Internet Registrations Australia Pty Ltd will provide refunds to recipients of its misleading 'renewal notices' who respond to its apology, following settlement of an Australian Competition and Consumer Commission Federal Court action.
The ACCC has accepted court-enforceable undertakings by IRA to provide the refunds, and the Federal Court, Canberra, made orders against IRA for making false or misleading representations regarding registration and renewal of Internet domain names.
The ACCC instituted Federal Court proceedings in September 2002, after it was alerted to IRA's conduct following an influx of consumer complaints and inquiries about unsolicited domain name 'renewal advice' notices which looked like invoices for payment. The ACCC contacted IRA advising them of the concerns and at the time, IRA made an informal undertaking to the ACCC that it would rectify its marketing practices.
The court orders include permanent injunctions stopping IRA from engaging in similar conduct in the future, requiring it to implement a trade practices compliance program, to pay an agreed amount of the ACCC's costs, and declarations that the conduct of IRA had breached certain provisions of the Trade Practices Act 1974.
The misleading notices were distributed by IRA to approximately 70,000 recipients, located throughout Australia. Many recipients of the notices did not have a pre-existing relationship or prior dealings with IRA.
"This outcome is a warning to businesses that send false invoices to potential customers implying that an amount of money is due when that business has had no previous dealings with the customer", ACCC Chairman, Professor Allan Fels, said today. "Such businesses place themselves at risk of being investigated by the ACCC and facing possible litigation.
"Confidence in domain name service providers is critical to the development of e-commerce. The ACCC remains vigilant of businesses which operate in new and emerging areas of commerce and will act to stop illegal conduct.
"A number of companies are now offering domain name licence registration and renewal services in the com.au domain space. As competition develops in this sector, business and individuals need to make sure that they understand how the registration system works and how to choose the offer that best suits their needs. Suppliers of domain name renewal services are warned not to mislead customers as to their need to renew their domain name licence with a particular supplier; as such conduct may breach the consumer protection sections of the Trade Practices Act".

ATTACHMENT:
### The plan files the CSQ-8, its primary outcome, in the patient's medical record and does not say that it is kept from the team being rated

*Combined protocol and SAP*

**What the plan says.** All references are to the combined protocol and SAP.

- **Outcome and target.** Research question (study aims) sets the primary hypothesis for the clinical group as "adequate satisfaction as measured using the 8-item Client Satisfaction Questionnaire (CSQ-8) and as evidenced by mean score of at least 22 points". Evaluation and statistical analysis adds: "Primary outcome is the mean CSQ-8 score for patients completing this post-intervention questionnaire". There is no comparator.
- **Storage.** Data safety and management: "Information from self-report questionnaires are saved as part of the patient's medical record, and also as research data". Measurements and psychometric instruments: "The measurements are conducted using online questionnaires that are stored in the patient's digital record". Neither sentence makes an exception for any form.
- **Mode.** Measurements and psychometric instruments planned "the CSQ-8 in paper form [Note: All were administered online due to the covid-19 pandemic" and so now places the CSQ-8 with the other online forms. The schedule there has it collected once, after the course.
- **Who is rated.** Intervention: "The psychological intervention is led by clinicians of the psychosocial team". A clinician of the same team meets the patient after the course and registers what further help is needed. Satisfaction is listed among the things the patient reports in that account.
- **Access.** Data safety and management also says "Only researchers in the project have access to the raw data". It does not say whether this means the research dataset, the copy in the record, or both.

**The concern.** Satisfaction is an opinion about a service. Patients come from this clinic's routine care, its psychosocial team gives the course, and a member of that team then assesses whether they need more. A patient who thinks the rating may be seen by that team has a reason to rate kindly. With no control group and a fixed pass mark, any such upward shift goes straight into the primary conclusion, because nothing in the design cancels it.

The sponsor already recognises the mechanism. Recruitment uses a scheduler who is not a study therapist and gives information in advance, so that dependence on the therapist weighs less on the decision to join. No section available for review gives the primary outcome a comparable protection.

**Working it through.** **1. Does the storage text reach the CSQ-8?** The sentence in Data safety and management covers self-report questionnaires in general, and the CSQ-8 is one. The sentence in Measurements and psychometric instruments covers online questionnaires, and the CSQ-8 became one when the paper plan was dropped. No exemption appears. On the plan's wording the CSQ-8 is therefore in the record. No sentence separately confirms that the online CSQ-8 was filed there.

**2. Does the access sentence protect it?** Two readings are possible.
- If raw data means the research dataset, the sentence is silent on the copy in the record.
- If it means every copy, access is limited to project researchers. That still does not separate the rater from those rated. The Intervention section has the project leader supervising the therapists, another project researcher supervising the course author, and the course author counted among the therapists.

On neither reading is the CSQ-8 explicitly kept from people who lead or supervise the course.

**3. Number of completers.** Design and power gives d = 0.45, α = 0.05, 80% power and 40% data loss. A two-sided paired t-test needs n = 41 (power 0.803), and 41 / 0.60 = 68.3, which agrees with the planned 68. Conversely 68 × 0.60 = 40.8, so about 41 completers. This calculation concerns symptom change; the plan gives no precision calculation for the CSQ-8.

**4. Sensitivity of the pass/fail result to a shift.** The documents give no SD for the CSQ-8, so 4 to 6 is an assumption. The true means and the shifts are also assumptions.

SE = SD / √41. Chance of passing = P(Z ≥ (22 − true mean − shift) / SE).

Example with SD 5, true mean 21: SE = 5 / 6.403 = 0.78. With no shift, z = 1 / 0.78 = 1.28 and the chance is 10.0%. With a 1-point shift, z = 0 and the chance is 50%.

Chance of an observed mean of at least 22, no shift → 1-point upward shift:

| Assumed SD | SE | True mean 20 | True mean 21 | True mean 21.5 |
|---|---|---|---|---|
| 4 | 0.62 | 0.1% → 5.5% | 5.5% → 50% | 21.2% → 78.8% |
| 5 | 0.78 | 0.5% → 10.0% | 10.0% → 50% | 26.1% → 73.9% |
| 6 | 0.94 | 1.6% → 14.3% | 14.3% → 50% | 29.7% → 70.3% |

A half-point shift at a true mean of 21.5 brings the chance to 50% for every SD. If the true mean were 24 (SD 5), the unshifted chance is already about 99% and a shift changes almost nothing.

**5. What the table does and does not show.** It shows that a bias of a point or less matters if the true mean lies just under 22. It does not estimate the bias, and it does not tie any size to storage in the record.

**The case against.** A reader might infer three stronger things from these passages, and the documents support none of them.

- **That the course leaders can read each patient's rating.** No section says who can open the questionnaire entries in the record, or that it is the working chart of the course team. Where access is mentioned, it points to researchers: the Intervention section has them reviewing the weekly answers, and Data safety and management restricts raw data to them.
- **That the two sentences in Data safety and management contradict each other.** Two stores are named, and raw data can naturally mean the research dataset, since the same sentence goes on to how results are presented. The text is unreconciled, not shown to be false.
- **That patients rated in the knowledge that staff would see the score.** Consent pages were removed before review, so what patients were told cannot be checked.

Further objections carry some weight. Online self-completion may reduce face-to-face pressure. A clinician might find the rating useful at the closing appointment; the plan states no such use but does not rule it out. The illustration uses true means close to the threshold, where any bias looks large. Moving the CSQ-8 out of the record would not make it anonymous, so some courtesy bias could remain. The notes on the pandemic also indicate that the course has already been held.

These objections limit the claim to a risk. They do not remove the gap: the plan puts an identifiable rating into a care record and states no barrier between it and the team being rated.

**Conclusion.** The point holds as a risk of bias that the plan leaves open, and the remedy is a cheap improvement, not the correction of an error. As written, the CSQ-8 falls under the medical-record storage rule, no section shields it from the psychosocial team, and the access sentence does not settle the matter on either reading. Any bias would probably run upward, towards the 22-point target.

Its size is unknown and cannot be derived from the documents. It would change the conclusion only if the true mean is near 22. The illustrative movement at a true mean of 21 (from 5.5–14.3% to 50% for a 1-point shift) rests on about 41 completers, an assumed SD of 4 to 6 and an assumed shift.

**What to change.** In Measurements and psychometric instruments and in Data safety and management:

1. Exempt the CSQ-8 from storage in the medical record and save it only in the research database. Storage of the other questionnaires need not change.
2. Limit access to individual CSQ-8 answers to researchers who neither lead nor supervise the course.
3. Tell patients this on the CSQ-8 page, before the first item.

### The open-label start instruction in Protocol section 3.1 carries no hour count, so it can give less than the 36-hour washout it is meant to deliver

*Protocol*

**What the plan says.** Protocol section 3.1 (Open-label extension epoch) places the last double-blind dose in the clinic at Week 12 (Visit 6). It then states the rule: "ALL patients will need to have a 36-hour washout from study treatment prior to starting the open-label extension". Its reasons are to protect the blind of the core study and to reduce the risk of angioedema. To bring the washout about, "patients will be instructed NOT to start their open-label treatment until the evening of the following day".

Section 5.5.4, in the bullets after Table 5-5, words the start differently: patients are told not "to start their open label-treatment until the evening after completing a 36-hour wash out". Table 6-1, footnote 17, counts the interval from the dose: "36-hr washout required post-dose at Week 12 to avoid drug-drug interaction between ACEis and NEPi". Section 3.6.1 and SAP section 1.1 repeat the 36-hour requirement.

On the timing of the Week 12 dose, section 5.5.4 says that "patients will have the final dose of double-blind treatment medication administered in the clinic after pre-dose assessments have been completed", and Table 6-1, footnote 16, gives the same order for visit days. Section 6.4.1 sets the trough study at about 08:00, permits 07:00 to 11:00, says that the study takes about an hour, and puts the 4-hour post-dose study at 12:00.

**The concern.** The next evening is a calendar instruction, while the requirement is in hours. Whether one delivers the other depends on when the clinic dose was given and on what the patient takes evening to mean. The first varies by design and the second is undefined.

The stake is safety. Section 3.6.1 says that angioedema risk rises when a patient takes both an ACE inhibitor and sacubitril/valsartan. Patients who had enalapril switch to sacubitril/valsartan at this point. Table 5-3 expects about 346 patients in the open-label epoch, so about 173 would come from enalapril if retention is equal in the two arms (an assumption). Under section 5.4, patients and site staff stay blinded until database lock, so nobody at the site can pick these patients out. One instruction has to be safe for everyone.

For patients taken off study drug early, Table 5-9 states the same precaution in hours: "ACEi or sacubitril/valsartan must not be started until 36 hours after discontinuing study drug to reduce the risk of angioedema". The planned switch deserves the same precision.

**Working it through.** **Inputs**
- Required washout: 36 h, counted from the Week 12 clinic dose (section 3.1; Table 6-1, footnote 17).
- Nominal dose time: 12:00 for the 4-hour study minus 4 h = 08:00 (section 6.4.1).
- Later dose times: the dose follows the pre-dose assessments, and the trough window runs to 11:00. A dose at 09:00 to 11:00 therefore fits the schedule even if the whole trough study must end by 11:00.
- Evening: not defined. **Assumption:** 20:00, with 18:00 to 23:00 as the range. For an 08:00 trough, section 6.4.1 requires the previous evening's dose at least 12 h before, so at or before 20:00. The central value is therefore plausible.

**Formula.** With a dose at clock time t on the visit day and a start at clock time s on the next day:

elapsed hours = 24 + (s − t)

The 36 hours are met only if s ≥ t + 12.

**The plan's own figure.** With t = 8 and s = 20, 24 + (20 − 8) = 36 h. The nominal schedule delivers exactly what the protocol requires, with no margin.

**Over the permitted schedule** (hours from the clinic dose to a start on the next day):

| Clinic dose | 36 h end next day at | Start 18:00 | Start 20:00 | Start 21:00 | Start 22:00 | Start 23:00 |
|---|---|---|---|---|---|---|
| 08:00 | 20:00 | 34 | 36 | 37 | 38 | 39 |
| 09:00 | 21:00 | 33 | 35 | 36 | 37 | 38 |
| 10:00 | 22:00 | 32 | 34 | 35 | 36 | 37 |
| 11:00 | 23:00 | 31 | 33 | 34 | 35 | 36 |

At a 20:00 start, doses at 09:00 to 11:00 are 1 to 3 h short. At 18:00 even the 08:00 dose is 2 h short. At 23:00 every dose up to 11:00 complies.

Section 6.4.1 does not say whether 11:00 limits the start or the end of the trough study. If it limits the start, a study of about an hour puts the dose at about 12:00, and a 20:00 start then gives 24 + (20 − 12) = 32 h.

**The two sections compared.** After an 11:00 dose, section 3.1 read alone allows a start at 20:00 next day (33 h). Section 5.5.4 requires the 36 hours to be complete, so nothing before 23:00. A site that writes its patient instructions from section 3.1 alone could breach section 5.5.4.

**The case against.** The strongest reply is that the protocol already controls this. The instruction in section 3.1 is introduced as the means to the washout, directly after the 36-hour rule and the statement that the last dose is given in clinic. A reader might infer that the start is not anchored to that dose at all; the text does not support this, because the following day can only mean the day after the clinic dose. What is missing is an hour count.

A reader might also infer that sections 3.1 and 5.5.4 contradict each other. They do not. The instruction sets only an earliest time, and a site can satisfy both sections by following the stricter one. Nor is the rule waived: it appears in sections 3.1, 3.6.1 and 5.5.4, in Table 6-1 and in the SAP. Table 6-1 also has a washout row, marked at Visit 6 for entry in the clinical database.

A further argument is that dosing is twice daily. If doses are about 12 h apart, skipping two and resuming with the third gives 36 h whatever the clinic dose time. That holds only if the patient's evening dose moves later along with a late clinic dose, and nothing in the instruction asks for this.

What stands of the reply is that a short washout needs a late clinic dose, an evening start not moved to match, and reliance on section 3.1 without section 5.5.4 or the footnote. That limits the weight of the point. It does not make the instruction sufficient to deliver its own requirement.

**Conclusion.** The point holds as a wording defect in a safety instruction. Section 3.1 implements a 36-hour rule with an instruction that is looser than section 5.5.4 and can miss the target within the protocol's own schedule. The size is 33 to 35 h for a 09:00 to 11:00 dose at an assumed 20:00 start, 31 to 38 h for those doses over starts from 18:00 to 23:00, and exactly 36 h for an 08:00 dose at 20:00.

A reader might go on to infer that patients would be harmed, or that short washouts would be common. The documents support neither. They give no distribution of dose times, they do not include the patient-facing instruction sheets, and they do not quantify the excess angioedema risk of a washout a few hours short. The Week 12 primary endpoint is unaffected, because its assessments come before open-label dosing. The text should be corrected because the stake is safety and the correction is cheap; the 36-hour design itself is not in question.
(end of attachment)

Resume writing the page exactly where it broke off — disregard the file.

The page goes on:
The ACCC reminds domain name licence holders:
- that its publication "Scams, protect your business from them" (Link removed item retired) is available on the Internet:
- to be aware of offers or notifications to renew domain name licences, ensure the company they respond to is their true supplier;
- not to assume that any renewal notice is from their original supplier;
- to carefully check the rates and terms and conditions of the renewal notice; and
- to be aware that their provider of services such as Internet access or e-mail, may bundle their domain name registration with those services for one price.
Domain name licensees who are concerned about any issue in the Australian domain name industry should contact auDA, the association that governs the .au domain space. The auDA website also lists the accredited registrars for each Australian domain: http://www.auda.org.au.
Professor Allan Fels, Chairman, ACCC, (03) 9290 1812 or pager (02) 6285 6170
Ms Lin Enright, Director, Public Relations, (02) 6243 1108 or (0414) 613 520
5 December 2002
The court orders included that IRA had made false, misleading and/or deceptive claims in breach of the Trade Practices Act 1974 by representing to businesses that:
- it had a pre-existing relationship or prior dealing with them;
- it had the authority to register or renew a consumer's domain name and could provide the services of registration or renewal;
- it could register '.com.au' domain names on the Internet for periods of four, six, eight, or 10 years, and that registration for periods over two years would involve savings;
- a payment for unsolicited domain name services must be made;
- renewal fees paid by recipients for registration of .com.au domain names are not fully refundable even where the registration has been unsuccessful;
- statutory warranties that the services will be rendered with due care and skill and be fit for the purpose made known by the consumer do not exist or may be excluded; and
- clauses of the terms and conditions posted on IRA's Website were capable of avoiding the effect of the Act.
The court also declared that IRA had contravened provisions of the Act by:
- failing to supply domain name renewal services within a reasonable time or by the renewal deadline;
- accepting payment for the provision of renewal services or 'renewal management' services where, at the time of acceptance of such payment, IRA intended to supply services materially different from the services which the recipient would reasonably expect to receive; or
- failing to supply domain name renewal services or domain name 'renewal management' services at all due to not having possession of the recipient's registry key.
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